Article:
Human Trafficking Community Awareness Program

By Allan Jamail

May, 20, 2023 – Saturday morning President Debra Johnson and Chairwoman Adrian Stephens of the East Harris Chambers Liberty County Alumnae Chapter (Delta Sigma Theta Sorority Incorporated) had a public forum on human trafficking. The event was well attended by women, men and young adult teens at the Fellowship of Purpose church on Wallisville Road.

Alisha Kent Norman, President Elect, began the event by introducing the two moderators, Ms. Kachelle Kelly and DJ Supastar. The panelists were, Ms. Shani Bacy, Dr. Nissi Hamilton, Dr. Juanae Johnson, and Ms. Marion Reed.

The moderators alternated questions to each of the panelists, and they then gave a thorough answer that provided the audience with lots of helpful information on how to prevent them or a family members from becoming a trafficking victim. The audience attendees were allowed to ask the panelists questions regarding specific issues they wanted addressed.

Adrian Stephens, Chairwoman of the Chapter’s Human Trafficking Program, closed the meeting with praises and thanks to the attendees, moderators, panelists and all those who helped with the event and the sponsors of handout materials, and the lunch with refreshments. Everyone received a free gift swag tote back with lots of helpful literature and home necessities.

Often human traffickers will meet their victims on the growing social media internet platforms. They start by chatting with small talk at first to get the victim comfortable with them and to gain the trust of their victim. Some vulnerable teens become legitimately dissatisfied with their home life and want to get out of it. A cunning trafficker can sense this through chatting and make false promises of rescuing their victim by promising a better life. Parents need to let their kids know these tactics, but more importantly parents need to investigate their kids messaging cell phone usage. A responsible parent will demand to check into their kid’s cell phones records.

Predators of school age children victims can meet through a recruiter who’s a classmate who’ll introduce them to the trafficker who’ll then offer them a better home life. Parents need to know everything about their children’s school friends that they associate with.

Human trafficking involves the use of force, fraud, or coercion to obtain some type of labor or commercial sex act. Every year, millions of men, women, and children are trafficked worldwide – including right here in the United States where its reached epidemic proportion and spreading like a disease.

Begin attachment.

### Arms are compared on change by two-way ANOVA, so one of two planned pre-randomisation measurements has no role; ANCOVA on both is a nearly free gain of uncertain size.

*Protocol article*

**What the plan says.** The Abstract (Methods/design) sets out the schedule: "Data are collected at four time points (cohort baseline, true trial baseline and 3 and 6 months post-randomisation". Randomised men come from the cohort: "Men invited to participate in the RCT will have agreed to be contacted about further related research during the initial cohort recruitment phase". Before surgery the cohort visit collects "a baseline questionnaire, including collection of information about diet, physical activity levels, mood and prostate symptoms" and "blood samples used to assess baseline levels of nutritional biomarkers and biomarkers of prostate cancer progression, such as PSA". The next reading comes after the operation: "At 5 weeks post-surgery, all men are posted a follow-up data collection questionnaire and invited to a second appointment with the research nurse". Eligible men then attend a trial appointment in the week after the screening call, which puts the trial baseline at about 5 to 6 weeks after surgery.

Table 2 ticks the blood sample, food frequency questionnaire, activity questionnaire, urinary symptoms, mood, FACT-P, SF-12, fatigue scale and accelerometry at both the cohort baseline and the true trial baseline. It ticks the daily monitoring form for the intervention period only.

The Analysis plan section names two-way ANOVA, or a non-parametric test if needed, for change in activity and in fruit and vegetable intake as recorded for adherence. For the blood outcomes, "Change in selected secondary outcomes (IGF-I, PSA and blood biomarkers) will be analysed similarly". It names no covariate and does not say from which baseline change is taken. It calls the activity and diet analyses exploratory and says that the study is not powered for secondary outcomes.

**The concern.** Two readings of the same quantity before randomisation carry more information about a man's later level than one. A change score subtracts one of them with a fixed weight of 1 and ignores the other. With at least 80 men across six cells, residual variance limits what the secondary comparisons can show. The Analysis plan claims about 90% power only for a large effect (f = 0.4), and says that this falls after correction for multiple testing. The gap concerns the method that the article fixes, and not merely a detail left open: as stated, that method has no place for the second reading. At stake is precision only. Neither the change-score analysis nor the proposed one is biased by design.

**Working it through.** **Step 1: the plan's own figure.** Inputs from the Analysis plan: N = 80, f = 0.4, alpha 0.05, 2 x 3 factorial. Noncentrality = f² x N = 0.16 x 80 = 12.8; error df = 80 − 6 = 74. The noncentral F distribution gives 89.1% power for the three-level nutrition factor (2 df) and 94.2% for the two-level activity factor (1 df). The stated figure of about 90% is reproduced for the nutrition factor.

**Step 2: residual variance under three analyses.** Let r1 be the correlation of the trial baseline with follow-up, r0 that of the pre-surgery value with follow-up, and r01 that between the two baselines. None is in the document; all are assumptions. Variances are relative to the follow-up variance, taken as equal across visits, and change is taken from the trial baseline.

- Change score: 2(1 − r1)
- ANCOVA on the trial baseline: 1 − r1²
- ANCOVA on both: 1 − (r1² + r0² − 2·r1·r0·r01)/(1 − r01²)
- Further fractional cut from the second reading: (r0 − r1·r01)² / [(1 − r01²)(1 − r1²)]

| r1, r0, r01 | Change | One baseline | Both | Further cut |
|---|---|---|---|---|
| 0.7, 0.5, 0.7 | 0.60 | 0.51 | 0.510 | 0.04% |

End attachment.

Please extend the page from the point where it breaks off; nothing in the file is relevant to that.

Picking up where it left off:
It can happen in the North Channel area and in any community across the world. Victims can be any age, race, gender, or nationality. Each trafficker might use different methods to lure victims into trafficking situations.

Statistics show traffickers sometimes use violence, manipulation, false promises of well paying jobs, romantic relationships and other techniques.

Because of language barriers, and/or fear of their traffickers, and/or fear of law enforcement it can frequently keep victims from seeking help, thus making it a hidden crime.

Traffickers look for victims who are easy targets whether a citizen of the United States or some other country for a variety of reasons, including: psychological or emotional vulnerability, economic hardships, lack of a social safety net, natural disasters and/or political instability.

Child trafficking victims, whether for labor, sex or organ trafficking, come from all backgrounds, include both boys and girls. They span a wide age range from 1 to 18 years old. Sex trafficking victims up to roughly 25 years old most often started as young as 14. Children are trafficked out of or into the United States from all regions of the world and represent a variety of different races, ethnic groups and religions. They may be brought to the U.S. legally or smuggled in.

Trafficked children can be lured to the U.S. through the promise of school or work and promised the opportunity to send money back to their families. Children are also vulnerable to kidnappers, pimps, and professional brokers. Some children are even sold to traffickers by their families, who may or may not have an understanding of what will happen to the child. U.S. born children are also trafficked within the U.S., coming from any racial group, socio-economic background, and come from or trafficked within both city and rural areas.

In 2012 the (UNODC) United Nations Office on Drugs and Crime reports the percentage of child victims had risen in a 3 year span from 20 per cent to 27 per cent. Of every three child victims, two are girls and one is a boy.

Gender and age profile of victims detected globally: 59% Women, 14% Men, 17% Girls, and 10% Boys. 600,000 to 800,000 women, children and men bought and sold across international borders every year and exploited for forced labor or commercial sex. (Source: U.S. Government)

To report suspected human trafficking, call 1-866- 347-2423. Para reportar un posible caso de trata de personas: 1-866-347-2423.

To get help from the National Human Trafficking Hotline, call 1-888-373-7888, or text HELP or INFO to BeFree (233733). Obtenga ayuda de la Línea Directa Nacional de Trata de Personas: 1-888-373-7888, o enviando un mensaje de texto con HELP o INFO a BeFree (233733).